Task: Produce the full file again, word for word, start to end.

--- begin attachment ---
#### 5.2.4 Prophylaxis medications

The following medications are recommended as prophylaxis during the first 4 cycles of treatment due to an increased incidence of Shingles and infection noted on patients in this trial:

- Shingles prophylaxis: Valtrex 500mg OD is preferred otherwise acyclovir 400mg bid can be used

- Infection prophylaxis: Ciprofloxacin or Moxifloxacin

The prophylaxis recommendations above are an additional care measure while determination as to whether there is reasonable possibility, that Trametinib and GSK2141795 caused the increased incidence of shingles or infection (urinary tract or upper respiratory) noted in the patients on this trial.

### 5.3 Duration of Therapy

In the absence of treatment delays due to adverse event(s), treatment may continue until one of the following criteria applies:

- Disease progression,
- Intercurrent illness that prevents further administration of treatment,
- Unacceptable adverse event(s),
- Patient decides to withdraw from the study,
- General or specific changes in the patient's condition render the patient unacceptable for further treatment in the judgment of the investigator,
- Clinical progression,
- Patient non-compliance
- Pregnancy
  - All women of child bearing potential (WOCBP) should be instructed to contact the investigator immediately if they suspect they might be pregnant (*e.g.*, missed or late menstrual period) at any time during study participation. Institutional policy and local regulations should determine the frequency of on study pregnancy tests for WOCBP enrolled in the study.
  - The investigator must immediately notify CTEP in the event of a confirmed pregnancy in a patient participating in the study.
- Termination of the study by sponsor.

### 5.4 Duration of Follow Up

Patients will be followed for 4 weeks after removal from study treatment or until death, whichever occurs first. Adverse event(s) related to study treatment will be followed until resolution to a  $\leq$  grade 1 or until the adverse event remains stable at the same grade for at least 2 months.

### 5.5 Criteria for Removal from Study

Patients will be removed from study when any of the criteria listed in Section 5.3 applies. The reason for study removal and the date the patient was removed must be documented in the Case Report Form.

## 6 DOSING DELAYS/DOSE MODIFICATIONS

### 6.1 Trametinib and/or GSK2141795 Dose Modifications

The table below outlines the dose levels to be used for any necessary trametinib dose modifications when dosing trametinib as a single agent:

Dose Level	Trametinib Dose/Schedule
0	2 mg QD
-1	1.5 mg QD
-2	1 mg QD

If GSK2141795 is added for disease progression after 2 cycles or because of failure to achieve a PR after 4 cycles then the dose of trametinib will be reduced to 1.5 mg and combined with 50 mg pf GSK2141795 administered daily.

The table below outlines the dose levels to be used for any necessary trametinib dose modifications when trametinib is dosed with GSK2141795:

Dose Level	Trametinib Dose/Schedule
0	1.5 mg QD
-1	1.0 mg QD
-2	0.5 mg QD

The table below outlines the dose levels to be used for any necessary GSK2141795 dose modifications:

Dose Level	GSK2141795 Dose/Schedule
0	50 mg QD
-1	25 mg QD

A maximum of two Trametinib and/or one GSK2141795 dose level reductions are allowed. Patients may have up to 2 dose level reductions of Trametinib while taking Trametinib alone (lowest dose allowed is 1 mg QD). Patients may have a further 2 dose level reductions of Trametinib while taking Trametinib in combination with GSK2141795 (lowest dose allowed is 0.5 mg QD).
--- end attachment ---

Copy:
#### 5.2.4 Prophylaxis medications

The following medications are recommended as prophylaxis during the first 4 cycles of treatment due to an increased incidence of Shingles and infection noted on patients in this trial:

- Shingles prophylaxis: Valtrex 500mg OD is preferred otherwise acyclovir 400mg bid can be used

- Infection prophylaxis: Ciprofloxacin or Moxifloxacin

The prophylaxis recommendations above are an additional care measure while determination as to whether there is reasonable possibility, that Trametinib and GSK2141795 caused the increased incidence of shingles or infection (urinary tract or upper respiratory) noted in the patients on this trial.

### 5.3 Duration of Therapy

In the absence of treatment delays due to adverse event(s), treatment may continue until one of the following criteria applies:

- Disease progression,
- Intercurrent illness that prevents further administration of treatment,
- Unacceptable adverse event(s),
- Patient decides to withdraw from the study,
- General or specific changes in the patient's condition render the patient unacceptable for further treatment in the judgment of the investigator,
- Clinical progression,
- Patient non-compliance
- Pregnancy
  - All women of child bearing potential (WOCBP) should be instructed to contact the investigator immediately if they suspect they might be pregnant (*e.g.*, missed or late menstrual period) at any time during study participation. Institutional policy and local regulations should determine the frequency of on study pregnancy tests for WOCBP enrolled in the study.
  - The investigator must immediately notify CTEP in the event of a confirmed pregnancy in a patient participating in the study.
- Termination of the study by sponsor.

### 5.4 Duration of Follow Up

Patients will be followed for 4 weeks after removal from study treatment or until death, whichever occurs first. Adverse event(s) related to study treatment will be followed until resolution to a  $\leq$  grade 1 or until the adverse event remains stable at the same grade for at least 2 months.

### 5.5 Criteria for Removal from Study

Patients will be removed from study when any of the criteria listed in Section 5.3 applies. The reason for study removal and the date the patient was removed must be documented in the Case Report Form.

## 6 DOSING DELAYS/DOSE MODIFICATIONS

### 6.1 Trametinib and/or GSK2141795 Dose Modifications

The table below outlines the dose levels to be used for any necessary trametinib dose modifications when dosing trametinib as a single agent:

Dose Level	Trametinib Dose/Schedule
0	2 mg QD
-1	1.5 mg QD
-2	1 mg QD

If GSK2141795 is added for disease progression after 2 cycles or because of failure to achieve a PR after 4 cycles then the dose of trametinib will be reduced to 1.5 mg and combined with 50 mg pf GSK2141795 administered daily.

The table below outlines the dose levels to be used for any necessary trametinib dose modifications when trametinib is dosed with GSK2141795:

Dose Level	Trametinib Dose/Schedule
0	1.5 mg QD
-1	1.0 mg QD
-2	0.5 mg QD

The table below outlines the dose levels to be used for any necessary GSK2141795 dose modifications:

Dose Level	GSK2141795 Dose/Schedule
0	50 mg QD
-1	25 mg QD

A maximum of two Trametinib and/or one GSK2141795 dose level reductions are allowed. Patients may have up to 2 dose level reductions of Trametinib while taking Trametinib alone (lowest dose allowed is 1 mg QD). Patients may have a further 2 dose level reductions of Trametinib while taking Trametinib in combination with GSK2141795 (lowest dose allowed is 0.5 mg QD).